May 24, 2006
I took the car in for a major service today. We did a ton of things and I only had one surprise (unfortunately, it was a biggie). First, the things I planned to do:
Nothing much to report here. Just a routine service.
Brake Fluid Flush
BMW specifies brake fluid flushes every two years. I usually grind through a set of brakes in that time and just combine the flush with the brake job, but because the car sat a lot last year while I owned the RSX, I got a bit out of sync and I exceeded the calendar time limit by almost six months. No big deal, really, but the fluid is the lifeblood of the brake system.
Flushing the brake fluid enhances braking performance under extreme conditions (like deer avoidance) and is very cheap insurance against caliper damage, so I figured I'd do it in advance of the next brake job.
Based on what I can see, the fronts probably have around 5K to go, while the rears (with more than 60K on them now) may actually go a bit longer. I would very much like to do the brakes myself this time around because I need to learn more about the process as well as save some coin, but my schedule will have a lot to say about that.
I'd flushed my coolant last year, but when you put spend hundreds of dollars on new parts, you don't cheap out on a gallon of coolant and a gallon of distilled water. 'Nuff said.
This is the primary reason why I brought the car in. BMWs have a long history of problematic water pumps. On some units the impellers would just snap. On others, the bearings would fail, sending the fan outside of its normal plane of rotation, causing it to self destruct as it hit the radiator, among other things.
The currently-shipping pumps have what BMW chooses to call a "composite" impeller. When I hear "composite", I think plastic or fiberglass, but I'm here to tell you that even though the impeller looks like a common injection-molded plastic unit, when struck with a finger it rings like a light metal (magnesium or the like). Hopefully this will mean long life. Guess I'll find out.
Thermostat & Housing
This was a "while in Rome" fix. I'd replaced the thermostat once before when the original failed at around 60K miles. Given I now have 128K on the clock, it seemed wise to replace it again. Since we had to remove the thermostat housing (BMW refers to it as a "connection flange") to get to the thermostat, and the flange is made of a hard fibrous plastic (looks a lot like Bakelite) that has been subject to MANY heat cycles, I decided to swap that out for a new part as well.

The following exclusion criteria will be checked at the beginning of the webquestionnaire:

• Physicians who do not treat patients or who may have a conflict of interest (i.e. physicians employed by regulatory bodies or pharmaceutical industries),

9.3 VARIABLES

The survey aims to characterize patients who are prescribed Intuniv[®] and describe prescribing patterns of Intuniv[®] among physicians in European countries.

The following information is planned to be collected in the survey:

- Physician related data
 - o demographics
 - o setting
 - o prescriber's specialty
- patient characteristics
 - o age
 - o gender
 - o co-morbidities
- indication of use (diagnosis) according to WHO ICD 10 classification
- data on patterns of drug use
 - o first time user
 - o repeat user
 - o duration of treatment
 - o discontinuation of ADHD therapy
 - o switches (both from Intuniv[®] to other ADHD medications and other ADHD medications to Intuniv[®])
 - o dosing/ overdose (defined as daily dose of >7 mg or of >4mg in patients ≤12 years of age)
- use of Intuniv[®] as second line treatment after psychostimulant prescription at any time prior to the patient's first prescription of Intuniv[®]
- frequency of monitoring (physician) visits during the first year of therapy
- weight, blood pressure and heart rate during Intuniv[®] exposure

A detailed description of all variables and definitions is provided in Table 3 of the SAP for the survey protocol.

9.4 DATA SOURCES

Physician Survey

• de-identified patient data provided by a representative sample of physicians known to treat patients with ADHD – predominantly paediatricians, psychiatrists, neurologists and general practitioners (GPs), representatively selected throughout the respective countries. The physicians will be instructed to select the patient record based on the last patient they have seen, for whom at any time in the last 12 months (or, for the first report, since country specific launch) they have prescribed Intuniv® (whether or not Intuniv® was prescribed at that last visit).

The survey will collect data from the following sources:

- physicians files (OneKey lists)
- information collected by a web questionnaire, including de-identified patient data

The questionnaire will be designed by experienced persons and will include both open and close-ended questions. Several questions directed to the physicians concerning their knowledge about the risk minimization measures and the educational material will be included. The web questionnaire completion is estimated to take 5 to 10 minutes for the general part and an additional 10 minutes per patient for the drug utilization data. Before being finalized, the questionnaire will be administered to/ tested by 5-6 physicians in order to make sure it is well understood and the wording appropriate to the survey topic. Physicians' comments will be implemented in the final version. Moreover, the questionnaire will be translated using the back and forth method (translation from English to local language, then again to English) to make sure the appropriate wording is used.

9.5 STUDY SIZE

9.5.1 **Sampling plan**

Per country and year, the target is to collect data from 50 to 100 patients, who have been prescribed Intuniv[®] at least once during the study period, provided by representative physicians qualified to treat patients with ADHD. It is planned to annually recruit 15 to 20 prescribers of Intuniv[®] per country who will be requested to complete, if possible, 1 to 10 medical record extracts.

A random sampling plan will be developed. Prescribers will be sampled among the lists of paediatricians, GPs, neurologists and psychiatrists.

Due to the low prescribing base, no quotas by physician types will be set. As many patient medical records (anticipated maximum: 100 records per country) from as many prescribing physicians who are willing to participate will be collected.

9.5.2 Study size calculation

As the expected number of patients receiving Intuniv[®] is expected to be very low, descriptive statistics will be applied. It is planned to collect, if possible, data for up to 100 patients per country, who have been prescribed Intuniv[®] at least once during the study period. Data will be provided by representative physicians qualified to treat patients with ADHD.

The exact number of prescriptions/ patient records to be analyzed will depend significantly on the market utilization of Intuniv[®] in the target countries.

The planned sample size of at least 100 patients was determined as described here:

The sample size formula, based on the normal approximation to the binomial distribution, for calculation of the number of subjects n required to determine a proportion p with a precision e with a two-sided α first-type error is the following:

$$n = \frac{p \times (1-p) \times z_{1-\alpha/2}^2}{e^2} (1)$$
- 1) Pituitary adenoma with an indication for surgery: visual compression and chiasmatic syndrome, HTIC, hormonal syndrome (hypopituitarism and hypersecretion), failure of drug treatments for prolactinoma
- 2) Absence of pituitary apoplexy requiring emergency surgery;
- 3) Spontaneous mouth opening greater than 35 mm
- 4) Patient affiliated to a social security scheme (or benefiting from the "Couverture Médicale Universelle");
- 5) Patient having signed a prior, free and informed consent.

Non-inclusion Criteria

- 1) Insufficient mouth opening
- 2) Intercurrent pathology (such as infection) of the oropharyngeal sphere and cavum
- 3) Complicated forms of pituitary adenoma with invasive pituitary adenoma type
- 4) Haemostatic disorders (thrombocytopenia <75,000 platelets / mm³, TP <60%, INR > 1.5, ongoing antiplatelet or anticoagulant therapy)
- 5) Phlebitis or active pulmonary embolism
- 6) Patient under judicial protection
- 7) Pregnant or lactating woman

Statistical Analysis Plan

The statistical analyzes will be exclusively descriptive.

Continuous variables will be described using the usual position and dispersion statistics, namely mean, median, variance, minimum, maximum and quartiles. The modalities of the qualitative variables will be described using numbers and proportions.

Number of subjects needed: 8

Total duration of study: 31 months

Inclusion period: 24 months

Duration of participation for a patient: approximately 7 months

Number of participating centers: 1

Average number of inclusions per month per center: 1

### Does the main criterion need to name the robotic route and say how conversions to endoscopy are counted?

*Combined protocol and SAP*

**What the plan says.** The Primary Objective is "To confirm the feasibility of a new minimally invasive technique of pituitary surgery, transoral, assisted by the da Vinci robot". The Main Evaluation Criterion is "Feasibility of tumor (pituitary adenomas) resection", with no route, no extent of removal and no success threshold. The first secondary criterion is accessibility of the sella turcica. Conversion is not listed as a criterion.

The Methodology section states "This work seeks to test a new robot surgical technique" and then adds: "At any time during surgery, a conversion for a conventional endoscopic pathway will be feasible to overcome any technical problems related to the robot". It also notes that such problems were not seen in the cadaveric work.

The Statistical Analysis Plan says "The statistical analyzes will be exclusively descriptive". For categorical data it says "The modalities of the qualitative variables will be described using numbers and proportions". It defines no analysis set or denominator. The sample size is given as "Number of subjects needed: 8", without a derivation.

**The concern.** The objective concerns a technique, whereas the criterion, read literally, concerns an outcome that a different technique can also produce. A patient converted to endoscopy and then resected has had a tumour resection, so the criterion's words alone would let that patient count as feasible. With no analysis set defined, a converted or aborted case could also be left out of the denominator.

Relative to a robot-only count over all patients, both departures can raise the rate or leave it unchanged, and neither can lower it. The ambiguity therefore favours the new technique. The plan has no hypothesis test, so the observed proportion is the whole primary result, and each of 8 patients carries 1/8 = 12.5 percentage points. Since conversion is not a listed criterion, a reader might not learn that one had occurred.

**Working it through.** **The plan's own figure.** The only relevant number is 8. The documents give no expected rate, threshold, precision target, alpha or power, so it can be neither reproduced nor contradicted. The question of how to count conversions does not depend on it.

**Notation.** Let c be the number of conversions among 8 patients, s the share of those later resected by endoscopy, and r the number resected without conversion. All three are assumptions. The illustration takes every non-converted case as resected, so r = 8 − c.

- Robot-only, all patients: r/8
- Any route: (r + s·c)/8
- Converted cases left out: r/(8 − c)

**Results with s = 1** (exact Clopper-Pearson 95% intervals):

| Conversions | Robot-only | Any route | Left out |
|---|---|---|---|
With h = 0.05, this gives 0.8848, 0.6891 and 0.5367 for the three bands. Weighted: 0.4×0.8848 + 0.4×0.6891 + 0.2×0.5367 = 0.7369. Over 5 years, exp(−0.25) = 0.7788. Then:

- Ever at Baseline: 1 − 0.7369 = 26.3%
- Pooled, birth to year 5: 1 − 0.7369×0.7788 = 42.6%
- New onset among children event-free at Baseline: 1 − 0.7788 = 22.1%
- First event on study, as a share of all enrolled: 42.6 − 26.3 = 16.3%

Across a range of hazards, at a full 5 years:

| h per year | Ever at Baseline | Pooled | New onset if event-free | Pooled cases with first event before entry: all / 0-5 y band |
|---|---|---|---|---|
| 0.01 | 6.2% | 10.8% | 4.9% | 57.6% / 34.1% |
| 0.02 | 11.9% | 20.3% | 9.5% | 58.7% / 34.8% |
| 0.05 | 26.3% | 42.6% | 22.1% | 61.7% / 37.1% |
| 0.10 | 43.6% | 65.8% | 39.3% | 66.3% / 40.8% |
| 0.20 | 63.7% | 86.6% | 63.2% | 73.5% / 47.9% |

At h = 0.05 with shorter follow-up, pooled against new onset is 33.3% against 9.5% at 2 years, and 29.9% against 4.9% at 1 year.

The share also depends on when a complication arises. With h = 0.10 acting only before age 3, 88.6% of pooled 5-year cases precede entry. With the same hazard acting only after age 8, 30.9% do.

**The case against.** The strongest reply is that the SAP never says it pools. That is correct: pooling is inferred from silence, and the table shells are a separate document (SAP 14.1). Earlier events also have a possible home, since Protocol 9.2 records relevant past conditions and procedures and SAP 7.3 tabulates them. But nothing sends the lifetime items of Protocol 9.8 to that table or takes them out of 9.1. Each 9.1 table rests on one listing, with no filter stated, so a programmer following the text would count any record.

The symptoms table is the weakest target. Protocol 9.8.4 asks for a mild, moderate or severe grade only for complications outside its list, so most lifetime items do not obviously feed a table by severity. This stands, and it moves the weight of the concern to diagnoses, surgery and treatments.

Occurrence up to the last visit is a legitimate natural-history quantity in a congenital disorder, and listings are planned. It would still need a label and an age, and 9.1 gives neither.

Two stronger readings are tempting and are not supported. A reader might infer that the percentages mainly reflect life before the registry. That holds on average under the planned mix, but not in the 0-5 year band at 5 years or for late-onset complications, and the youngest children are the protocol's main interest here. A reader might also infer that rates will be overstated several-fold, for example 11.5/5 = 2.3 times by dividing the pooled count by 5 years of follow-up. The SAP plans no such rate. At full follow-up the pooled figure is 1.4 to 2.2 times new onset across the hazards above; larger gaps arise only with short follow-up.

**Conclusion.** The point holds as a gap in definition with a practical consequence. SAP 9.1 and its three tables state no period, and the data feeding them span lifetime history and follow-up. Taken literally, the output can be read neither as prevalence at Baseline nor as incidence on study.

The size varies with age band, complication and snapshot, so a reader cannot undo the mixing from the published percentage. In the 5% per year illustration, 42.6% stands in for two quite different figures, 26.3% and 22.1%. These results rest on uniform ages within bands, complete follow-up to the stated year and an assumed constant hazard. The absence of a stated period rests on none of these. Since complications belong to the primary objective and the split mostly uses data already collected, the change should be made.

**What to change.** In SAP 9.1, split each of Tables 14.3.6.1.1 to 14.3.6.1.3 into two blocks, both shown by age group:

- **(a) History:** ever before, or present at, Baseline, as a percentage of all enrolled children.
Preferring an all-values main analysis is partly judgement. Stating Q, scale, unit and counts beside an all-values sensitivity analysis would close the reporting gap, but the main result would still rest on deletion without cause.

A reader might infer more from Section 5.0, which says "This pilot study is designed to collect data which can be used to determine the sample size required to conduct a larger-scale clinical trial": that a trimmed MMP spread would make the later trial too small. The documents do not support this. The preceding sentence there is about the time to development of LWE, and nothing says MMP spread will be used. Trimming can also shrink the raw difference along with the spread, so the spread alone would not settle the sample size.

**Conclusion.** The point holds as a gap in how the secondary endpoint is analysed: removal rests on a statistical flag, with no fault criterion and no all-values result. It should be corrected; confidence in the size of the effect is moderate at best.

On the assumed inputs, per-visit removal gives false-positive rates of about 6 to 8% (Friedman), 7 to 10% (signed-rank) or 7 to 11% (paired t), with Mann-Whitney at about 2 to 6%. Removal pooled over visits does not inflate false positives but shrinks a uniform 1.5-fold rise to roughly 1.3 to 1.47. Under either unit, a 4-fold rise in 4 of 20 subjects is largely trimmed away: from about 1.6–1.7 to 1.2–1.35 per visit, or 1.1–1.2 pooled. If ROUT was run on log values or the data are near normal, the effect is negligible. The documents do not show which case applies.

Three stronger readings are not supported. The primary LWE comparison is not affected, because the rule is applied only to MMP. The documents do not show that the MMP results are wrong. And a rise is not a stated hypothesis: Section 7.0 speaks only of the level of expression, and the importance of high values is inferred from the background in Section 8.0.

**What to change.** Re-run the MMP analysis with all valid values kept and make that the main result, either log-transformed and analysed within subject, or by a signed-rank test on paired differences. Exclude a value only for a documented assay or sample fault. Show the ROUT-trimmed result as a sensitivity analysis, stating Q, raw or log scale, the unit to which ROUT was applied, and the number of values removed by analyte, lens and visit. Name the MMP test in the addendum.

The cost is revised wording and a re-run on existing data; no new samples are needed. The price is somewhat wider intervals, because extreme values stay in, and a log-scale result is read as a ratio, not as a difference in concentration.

My technician was out on the day I ordered the parts for this little maintenance binge, so while we originally discussed replacing only the upper and lower radiator hoses, I ordered them all and had them installed today. All coolant hoses are now brand new and ready for another 120K+ miles.
Since the belts must be removed to do the other work and I noticed that the back side of the A/C belt was split in several places I decided to swap those out as well. The belts were done around 45K miles ago, which isn't very long in the grand scheme of things, but I've been told that's a pretty typical life span for serpentine belts.
These units consist of a sealed bearing and a plastic pulley. They each come with a dust cap. The upper tensioner (near the alternator) had lost its cover at some point. While the bearing is sealed, the outer edge of the bearing surface had rusted over. Left alone, I knew it would cause problems, so I decided to replace them both. Note that I chose not to replace the hydraulic cylinder associated with the A/C belt tensioner because my technician said that while the older mechanical variety were a "hot item", the hydraulic units have proven virtually bulletproof.
I have to admit I have no idea when this was last replaced. My technician said he remembered replacing it at one of the inspection II's but I don't remember seeing it on any invoice. So the filter on the car had either ~65K or 128K miles on it. Either way, it had been way too long, so it was time to replace it.
Replacing the fuel filter is a relatively simple DIY task that is needlessly complicated by its location under the car. The car must be on jack stands or (wait for it...) on a lift to do it in a reasonable time. Needless to say, this was a bit out of the scope of the work I'd planned but my tech offered to swap it out for me.
Now for the surprise.
I expected a labor bill for around $500 for the installation of the parts I purchased earlier at nearly $350 when I got the call. My service advisor told me that my technician removed the hoses and found the inner surface of the radiator necks deteriorating. He recommended we replace the radiator for obvious reasons and I was not about to doubt him. In fact, I'd considered replacing it as part of this preventative maintenance binge but didn't want to bite off more than I could chew. So, the good news is that I have completely overhauled my cooling system just in time for summer. The obvious downside is it cost me around $1400 to do it.
The funny thing is that the dealer is on my way to work, and between chatting with my technician and ordering the parts, I'd become quite a fixture around there the past couple of weeks. One of the techs asked me if I intended to pay rent. I respectfully declined. :-)
Parts: $685, Labor $675, Total: $1443, Mileage: 128003.